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Around Maryland

With three horses and five officers, BPD’s half-million-dollar mounted unit survives

Funding for the Baltimore Police Department’s mounted unit was zeroed out by the City Council last spring amid protests and calls for reduced police spending following the killing of George Floyd by a Minneapolis police officer. It looked like the end of the line for the oldest continuously operating police mounted unit in the country. “Now is the moment – every city dollar must count,” then Council President (now Mayor) Brandon Scott said, as the legislative body offered to cut $553,000 for the police horse program, among other reductions, to show they heard citizens’ calls to drastically shift priorities.

Read More: Baltimore Brew
Maryland college students seek mental health help amid COVID-19 pandemic

Some college students have experienced difficulty adjusting to life during the COVID-19 pandemic, facing elevated rates of stress and/or anxiety. “During June 24–30, 2020, U.S. adults reported considerably elevated adverse mental health conditions associated with COVID-19,” according to a study conducted by the Centers for Disease Control and Prevention. Young adults were among those that experienced negative mental health outcomes. At the same time, university counseling center utilization saw a 32% average decrease, according to a study conducted across 63 institutions by Penn State University’s Center for Collegiate Mental Health, but attributes the drop to students leaving campus.

Read More: Star Democrat
Maryland Resumes Johnson & Johnson COVID Vaccinations After CDC, FDA Lift Pause

Maryland has begun to administer the Johnson & Johnson vaccine again after the Food & Drug Administration, along with the U.S. Centers for Disease Control & Prevention, lifted the pause on the one-shot covid-19 vaccine on Friday. Maryland has administered 180,507 of the single dose shots so far including 29 shots in the past 24 hours, according to state health department data. “Both agencies have full confidence that this vaccine’s known and potential benefits outweigh its known and potential risks,” said Dr. Janet Woodcock, acting FDA commissioner.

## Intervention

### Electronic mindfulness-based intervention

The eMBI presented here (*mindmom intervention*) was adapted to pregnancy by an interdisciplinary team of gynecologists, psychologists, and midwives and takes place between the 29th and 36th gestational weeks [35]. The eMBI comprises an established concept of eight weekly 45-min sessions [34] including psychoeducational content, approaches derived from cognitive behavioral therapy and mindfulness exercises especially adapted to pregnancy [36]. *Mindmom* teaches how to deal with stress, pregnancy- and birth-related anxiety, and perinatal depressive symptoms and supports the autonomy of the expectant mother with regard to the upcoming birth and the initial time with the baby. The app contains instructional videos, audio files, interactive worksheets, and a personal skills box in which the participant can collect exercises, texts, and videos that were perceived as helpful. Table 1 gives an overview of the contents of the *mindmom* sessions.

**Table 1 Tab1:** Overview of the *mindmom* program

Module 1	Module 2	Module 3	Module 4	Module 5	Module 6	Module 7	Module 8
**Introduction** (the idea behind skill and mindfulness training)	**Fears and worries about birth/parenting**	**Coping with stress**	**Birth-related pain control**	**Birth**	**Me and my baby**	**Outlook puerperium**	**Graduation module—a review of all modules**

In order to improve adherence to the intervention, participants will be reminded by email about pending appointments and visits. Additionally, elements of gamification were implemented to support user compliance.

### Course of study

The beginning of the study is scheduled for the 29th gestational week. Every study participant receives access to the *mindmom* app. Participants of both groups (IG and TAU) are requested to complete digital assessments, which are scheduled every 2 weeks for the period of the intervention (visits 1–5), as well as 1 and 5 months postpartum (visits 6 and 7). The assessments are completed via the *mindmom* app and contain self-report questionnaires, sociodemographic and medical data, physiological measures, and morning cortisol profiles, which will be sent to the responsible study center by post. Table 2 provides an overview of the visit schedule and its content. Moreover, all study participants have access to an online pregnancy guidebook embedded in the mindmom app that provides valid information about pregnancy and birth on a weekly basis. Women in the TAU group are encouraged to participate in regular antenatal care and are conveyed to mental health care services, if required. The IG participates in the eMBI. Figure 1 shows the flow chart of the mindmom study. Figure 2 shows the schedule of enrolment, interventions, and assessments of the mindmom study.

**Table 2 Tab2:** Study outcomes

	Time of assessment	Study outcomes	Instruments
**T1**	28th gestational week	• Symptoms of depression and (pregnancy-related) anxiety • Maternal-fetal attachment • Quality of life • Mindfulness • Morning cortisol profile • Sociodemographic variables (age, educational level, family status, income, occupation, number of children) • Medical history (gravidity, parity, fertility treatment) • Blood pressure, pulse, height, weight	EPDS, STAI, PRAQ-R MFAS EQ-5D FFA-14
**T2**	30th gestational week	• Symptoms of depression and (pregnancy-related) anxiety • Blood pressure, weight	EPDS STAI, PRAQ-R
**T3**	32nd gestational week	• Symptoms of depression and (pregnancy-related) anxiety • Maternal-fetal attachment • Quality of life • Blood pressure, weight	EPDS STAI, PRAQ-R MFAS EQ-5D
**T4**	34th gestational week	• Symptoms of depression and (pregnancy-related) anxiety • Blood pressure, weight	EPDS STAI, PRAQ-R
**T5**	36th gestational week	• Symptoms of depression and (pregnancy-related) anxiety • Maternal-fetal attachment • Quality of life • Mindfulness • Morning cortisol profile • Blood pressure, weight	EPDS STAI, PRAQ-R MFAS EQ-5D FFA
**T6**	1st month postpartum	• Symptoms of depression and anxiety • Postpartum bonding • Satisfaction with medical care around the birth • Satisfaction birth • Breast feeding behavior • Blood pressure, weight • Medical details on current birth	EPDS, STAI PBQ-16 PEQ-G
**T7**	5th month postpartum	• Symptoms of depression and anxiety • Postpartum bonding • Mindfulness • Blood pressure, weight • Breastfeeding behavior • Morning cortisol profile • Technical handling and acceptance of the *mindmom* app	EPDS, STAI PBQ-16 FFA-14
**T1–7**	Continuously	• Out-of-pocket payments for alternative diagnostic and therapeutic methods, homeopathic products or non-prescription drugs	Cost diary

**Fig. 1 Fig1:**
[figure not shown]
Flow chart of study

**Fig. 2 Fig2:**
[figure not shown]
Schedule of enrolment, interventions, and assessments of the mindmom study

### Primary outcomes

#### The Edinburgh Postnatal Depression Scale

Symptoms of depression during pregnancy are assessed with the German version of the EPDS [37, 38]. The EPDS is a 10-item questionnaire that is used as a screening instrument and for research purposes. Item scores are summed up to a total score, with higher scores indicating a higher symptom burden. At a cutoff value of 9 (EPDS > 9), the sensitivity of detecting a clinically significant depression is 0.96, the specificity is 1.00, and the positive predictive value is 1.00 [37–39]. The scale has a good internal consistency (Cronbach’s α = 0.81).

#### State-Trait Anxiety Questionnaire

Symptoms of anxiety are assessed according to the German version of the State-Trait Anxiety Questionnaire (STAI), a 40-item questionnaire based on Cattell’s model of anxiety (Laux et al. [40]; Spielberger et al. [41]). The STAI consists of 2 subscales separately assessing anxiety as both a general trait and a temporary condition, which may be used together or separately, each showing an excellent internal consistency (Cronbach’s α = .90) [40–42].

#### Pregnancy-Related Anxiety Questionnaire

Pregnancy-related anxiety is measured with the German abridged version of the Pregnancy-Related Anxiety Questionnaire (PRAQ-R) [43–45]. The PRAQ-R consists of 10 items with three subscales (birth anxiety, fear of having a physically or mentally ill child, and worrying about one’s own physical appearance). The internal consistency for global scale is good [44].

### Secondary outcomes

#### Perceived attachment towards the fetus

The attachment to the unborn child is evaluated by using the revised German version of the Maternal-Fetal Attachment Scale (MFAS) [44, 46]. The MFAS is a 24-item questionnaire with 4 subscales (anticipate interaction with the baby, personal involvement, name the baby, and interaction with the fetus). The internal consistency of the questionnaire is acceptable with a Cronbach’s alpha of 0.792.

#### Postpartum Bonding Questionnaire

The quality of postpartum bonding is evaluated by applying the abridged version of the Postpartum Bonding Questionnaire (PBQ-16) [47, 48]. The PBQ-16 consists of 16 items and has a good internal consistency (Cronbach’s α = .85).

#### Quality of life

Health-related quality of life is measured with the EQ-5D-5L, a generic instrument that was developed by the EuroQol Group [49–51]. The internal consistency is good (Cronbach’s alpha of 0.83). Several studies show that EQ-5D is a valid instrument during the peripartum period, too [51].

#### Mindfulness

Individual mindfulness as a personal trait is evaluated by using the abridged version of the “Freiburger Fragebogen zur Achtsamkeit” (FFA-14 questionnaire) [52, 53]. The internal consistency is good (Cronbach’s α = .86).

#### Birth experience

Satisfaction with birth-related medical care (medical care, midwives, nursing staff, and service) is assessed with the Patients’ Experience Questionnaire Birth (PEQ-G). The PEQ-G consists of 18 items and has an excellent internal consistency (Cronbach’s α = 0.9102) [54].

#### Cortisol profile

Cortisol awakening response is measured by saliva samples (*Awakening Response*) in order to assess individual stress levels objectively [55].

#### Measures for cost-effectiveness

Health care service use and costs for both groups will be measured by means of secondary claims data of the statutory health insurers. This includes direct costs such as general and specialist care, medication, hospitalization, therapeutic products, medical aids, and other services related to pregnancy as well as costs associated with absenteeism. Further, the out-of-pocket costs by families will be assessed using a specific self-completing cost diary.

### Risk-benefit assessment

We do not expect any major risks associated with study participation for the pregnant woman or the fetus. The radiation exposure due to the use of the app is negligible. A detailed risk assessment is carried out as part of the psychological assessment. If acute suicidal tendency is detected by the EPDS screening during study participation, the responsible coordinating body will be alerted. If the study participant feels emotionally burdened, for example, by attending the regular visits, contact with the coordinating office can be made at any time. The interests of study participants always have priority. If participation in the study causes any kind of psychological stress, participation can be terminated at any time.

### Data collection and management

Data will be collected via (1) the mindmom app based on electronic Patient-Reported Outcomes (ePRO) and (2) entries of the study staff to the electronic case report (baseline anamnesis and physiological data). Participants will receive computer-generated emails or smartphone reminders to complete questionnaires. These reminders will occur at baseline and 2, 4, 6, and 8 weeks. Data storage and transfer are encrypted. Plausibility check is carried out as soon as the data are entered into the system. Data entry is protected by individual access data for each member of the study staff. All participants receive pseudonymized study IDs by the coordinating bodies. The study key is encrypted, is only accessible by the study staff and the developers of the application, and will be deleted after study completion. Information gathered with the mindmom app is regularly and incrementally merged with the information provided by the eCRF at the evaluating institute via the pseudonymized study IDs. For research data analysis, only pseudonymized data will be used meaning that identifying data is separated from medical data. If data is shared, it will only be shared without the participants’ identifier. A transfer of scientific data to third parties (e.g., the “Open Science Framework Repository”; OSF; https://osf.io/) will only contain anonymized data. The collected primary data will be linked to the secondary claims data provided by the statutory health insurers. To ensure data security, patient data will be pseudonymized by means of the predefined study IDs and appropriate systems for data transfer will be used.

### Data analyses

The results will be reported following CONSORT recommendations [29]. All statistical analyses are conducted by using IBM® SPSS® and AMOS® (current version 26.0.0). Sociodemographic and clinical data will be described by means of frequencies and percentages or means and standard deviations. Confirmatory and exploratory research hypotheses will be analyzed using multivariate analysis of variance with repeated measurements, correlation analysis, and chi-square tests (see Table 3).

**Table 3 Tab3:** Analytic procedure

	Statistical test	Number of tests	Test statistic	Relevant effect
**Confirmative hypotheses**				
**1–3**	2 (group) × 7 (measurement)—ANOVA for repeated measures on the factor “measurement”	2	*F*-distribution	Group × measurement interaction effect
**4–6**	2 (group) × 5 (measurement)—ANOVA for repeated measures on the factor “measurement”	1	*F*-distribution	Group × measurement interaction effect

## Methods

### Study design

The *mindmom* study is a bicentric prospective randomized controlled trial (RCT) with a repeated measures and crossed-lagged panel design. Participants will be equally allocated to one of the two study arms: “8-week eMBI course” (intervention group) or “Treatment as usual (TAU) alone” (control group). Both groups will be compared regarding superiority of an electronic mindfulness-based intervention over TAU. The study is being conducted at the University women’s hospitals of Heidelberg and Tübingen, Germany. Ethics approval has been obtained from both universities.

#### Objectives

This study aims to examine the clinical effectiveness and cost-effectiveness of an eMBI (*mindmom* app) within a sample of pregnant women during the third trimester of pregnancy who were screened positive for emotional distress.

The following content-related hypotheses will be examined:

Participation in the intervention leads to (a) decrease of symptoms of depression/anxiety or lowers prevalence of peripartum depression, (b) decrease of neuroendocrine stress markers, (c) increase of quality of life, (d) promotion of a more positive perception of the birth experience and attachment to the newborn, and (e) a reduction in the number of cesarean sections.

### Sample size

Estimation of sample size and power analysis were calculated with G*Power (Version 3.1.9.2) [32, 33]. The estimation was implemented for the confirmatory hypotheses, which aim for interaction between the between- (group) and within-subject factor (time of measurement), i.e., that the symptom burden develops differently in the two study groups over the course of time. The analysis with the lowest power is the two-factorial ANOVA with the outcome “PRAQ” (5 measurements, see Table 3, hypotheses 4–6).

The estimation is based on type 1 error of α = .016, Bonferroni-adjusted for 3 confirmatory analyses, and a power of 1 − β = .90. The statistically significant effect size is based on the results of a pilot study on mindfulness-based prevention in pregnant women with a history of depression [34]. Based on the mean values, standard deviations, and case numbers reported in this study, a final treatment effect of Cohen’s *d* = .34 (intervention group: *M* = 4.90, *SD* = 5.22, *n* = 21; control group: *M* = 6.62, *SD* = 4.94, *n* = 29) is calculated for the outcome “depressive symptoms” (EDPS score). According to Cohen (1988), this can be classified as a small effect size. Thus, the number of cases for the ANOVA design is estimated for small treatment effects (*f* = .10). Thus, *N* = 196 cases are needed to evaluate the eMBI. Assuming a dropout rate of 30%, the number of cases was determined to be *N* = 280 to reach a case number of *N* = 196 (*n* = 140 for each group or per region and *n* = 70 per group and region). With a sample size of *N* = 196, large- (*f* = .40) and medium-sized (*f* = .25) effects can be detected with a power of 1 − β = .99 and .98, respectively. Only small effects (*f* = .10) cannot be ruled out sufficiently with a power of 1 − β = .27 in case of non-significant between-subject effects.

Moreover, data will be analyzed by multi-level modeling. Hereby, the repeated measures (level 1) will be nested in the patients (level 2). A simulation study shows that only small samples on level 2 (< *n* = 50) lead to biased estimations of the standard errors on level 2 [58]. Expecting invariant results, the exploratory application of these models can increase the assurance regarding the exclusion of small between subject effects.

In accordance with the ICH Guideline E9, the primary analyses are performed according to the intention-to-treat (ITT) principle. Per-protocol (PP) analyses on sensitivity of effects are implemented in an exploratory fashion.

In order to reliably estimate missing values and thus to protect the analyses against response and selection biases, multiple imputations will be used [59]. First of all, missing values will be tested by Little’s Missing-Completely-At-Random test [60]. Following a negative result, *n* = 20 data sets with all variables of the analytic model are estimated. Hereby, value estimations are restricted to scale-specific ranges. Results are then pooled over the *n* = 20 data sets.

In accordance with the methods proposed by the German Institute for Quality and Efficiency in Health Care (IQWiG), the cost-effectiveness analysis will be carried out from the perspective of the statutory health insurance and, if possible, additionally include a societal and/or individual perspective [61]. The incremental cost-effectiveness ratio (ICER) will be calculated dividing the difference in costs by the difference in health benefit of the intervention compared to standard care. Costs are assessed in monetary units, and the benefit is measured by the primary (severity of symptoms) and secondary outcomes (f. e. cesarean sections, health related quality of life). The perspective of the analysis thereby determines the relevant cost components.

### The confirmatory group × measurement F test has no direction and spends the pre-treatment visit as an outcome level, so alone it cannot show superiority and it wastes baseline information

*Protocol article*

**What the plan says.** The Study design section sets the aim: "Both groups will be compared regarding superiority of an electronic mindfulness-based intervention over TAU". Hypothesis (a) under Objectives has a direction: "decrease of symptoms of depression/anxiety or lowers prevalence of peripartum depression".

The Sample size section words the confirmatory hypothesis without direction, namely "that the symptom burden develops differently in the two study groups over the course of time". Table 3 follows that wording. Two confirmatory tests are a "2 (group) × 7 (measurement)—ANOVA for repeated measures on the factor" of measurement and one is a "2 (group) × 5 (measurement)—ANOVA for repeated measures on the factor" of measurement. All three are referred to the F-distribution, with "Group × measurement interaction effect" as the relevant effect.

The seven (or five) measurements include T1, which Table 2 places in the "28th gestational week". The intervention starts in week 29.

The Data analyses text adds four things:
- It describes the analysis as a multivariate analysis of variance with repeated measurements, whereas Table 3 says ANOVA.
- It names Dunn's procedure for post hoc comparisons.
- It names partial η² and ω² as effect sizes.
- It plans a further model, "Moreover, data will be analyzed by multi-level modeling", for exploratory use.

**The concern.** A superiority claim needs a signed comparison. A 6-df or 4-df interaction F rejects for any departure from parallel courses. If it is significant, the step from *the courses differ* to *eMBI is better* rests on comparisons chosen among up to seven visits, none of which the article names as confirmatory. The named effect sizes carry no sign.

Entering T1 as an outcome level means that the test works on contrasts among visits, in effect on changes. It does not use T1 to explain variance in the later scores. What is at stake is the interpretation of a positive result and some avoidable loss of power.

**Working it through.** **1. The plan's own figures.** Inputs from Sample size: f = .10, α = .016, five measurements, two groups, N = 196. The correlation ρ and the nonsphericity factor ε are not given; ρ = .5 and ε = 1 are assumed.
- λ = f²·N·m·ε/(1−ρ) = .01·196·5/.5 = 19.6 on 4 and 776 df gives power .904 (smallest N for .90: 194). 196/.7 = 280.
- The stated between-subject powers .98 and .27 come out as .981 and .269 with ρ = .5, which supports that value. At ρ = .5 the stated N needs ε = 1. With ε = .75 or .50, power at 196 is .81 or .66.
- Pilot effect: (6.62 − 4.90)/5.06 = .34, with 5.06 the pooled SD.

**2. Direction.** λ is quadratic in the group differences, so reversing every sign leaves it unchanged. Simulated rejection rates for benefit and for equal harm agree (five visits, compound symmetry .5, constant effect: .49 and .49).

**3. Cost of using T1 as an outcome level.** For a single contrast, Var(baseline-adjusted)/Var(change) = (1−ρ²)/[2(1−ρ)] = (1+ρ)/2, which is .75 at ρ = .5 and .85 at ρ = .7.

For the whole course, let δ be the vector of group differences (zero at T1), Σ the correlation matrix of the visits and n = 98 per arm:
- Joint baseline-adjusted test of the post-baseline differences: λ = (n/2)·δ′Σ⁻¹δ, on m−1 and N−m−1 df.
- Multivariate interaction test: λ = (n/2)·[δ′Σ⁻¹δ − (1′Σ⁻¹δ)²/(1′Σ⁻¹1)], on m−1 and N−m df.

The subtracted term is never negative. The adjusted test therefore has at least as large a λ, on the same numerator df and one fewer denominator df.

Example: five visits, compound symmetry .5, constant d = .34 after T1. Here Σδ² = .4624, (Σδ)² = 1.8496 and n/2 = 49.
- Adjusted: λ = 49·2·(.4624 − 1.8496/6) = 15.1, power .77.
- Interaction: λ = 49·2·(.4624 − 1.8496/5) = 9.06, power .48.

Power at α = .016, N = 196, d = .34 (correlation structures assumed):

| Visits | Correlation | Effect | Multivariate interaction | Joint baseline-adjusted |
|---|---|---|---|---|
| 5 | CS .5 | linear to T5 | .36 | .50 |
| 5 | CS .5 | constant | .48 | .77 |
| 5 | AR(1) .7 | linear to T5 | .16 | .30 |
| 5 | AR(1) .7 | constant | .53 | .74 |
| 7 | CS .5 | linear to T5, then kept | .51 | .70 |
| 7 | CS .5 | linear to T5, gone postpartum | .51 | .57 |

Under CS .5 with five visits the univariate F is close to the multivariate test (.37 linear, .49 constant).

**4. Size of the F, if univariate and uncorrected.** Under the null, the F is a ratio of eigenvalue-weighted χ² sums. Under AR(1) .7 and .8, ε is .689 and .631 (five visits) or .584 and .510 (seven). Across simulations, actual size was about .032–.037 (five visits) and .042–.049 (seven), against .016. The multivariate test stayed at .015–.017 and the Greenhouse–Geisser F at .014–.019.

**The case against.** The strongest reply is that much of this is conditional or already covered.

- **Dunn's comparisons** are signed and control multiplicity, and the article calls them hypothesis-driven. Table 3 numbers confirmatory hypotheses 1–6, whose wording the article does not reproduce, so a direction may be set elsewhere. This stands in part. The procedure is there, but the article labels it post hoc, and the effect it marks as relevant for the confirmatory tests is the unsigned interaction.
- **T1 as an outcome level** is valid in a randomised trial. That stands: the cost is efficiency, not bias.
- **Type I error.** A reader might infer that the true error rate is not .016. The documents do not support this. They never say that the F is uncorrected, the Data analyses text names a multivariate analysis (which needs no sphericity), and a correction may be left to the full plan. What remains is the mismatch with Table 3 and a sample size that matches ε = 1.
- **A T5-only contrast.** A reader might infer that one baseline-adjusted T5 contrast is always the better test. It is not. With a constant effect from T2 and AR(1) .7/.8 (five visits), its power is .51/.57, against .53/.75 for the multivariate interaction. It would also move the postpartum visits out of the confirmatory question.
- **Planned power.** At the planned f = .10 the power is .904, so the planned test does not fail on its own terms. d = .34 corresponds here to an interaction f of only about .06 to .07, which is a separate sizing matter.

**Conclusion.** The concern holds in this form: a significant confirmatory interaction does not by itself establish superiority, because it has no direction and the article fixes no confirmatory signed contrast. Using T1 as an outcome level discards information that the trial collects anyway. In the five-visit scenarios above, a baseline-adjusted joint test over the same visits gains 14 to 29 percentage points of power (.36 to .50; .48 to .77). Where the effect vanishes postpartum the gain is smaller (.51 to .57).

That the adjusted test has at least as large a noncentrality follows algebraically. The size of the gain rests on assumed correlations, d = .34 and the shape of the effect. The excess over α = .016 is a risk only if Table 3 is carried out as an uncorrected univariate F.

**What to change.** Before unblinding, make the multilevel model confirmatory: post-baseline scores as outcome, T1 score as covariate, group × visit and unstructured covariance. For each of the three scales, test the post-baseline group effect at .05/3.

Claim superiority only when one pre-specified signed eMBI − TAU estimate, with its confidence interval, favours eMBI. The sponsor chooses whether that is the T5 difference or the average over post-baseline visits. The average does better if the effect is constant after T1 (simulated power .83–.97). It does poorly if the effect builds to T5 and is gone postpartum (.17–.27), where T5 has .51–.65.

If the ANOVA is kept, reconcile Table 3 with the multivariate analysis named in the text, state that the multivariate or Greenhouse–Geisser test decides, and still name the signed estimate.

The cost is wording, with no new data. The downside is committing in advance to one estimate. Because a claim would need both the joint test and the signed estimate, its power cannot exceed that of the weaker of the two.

Read More: WJZ-TV
Md. schools experience COVID-19 outbreaks while bringing students back to classrooms

State data shows multiple outbreaks of COVID-19 in schools across Maryland. There are currently 43 schools experiencing COVID-19 outbreaks, according to the Maryland Department of Health website. Since the website started tracking COVID-19 outbreaks in Maryland schools in October 2020, there have been outbreaks in 216 schools. Schools listed as experiencing an outbreak on the website have at least two confirmed COVID-19 cases among students, teachers or staff who are epidemiologically linked, at least three classrooms or cohorts with cases from separate households, or at least five percent of the entire school population have confirmed COVID-19 within a 14-day period.

Read More: WTOP
Maryland reports 906 new coronavirus cases as positivity rate continues decline

Maryland health officials reported fewer than 1,000 new coronavirus cases Sunday for the first time in five days as the statewide positivity rate continues to decrease. Here’s how Sunday’s metrics break down: Cases- The Maryland Department of Health reported 906 new coronavirus cases Sunday, bringing the total number of cases reported throughout the pandemic up to 443,257. Sunday’s reported total cases broke a four-day streak during which the state reported more than 1,000 new cases per day.